Speciman support for optical analysis
A specimen support for optical observation or analysis. The support comprises a disc-like member composed of a rigid material and having at least one unobstructed hole extending therethrough. When analyzing a liquid specimen, the disc is dipped in the liquid and the surface tension of the liquid will cause the liquid to bridge or span the hole. The support is then placed in a tray or holder and exposed to an infrared beam to generate an infrared spectrum.
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Infrared microspectroscopy can be used to provide an infrared spectrum of liquid and solid materials. In a typical apparatus of this type a source of infrared energy is directed through the specimen which is supported on an optically clear disc-like window, and mirrors are employed to vary the wavenumber or length of the beam and generate an infrared spectrum of a specific area of the specimen. The window used in an apparatus of this type is generally composed of a crystal such as KBr, BaF.sub.2, or the like, which is capable of transmitting infrared radiation.
When analyzing a solid specimen, such as animal or plant tissue, paint flakes, or the like, a thin section of the specimen, generally having a thickness in the range of 5 to 15 microns, is mounted on the window. It is important that the specimen have a thickness in the above-mentioned range, for if the specimen is too thick, distorted spectra are obtained, in which strong bands flatten out and weak bands are disproportioned. It is also important to hold the specimen flat against the window, and this is generally accomplished by either clamping the specimen between two windows or discs, or holding the specimen taut against a surface of the window through use of tape or the like.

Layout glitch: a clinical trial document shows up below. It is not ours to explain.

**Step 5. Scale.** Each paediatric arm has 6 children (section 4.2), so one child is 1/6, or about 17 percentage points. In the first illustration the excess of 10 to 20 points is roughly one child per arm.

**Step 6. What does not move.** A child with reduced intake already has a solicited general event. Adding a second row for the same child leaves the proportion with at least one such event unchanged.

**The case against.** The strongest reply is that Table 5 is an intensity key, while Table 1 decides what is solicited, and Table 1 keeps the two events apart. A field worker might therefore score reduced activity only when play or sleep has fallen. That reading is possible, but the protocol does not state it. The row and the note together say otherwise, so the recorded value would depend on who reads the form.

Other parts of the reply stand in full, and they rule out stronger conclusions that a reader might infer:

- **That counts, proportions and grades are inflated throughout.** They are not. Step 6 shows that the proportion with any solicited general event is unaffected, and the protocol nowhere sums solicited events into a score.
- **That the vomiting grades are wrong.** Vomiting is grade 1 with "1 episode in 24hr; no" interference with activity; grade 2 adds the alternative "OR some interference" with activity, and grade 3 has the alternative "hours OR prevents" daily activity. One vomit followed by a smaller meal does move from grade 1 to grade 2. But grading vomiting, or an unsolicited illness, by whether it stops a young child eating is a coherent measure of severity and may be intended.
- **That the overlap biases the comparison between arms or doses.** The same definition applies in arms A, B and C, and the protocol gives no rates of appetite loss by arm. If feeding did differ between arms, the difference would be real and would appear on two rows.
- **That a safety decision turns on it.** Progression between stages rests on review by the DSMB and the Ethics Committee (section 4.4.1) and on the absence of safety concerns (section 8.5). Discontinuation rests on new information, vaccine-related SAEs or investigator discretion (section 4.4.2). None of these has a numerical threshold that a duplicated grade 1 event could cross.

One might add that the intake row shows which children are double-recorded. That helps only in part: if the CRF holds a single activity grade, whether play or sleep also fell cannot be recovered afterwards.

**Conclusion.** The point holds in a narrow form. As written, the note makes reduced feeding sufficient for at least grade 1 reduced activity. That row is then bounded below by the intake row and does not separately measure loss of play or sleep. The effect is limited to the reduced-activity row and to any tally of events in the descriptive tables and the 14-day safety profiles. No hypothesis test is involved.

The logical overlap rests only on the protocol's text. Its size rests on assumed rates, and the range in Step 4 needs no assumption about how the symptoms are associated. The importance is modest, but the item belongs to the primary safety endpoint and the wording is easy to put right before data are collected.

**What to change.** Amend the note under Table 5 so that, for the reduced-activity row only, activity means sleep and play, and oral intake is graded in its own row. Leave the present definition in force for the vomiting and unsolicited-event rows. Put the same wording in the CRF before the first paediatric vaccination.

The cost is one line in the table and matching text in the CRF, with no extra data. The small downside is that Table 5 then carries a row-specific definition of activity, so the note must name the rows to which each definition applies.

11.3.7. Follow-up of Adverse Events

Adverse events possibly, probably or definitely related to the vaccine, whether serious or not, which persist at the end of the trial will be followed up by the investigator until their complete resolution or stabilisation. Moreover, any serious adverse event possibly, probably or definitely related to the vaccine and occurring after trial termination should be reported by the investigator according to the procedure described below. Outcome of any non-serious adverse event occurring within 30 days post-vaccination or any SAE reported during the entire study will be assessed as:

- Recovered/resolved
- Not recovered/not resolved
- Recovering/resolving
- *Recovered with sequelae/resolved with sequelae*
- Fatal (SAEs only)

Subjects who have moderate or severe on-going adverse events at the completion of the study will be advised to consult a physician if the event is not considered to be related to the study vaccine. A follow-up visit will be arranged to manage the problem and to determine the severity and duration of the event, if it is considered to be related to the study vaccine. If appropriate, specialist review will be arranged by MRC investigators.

When analyzing a liquid specimen, a thin film of the liquid is applied to the surface of the disc-like window. However, the conventional windows, as used in the past will not tolerate water or acidic materials, for the water or acidic materials will attack the window, which will cause loss of specimen integrity. The procedure, as used in the past, for analyzing aqueous solutions, has been to initially distill off the water to obtain a solid or viscous liquid and then neutralize the residue. The residue is then extracted with a solvent which will not attack the window. The solvent solution is then placed on a surface of the window and an infrared spectrum can them be obtained. However, the spectrum of the solvent itself, as well as the spectrum of the window, must be deducted from the composite spectrum. It has also been noted that when using this extraction method, there is some loss of specimen integrity, due to the processing involved.
As a further problem, the disc-like windows, as used in the past to support the specimens,,are very expensive and in most cases are discarded after use, or alternately, require costly surface repolishing before re-use.SUMMARY OF THE INVENTION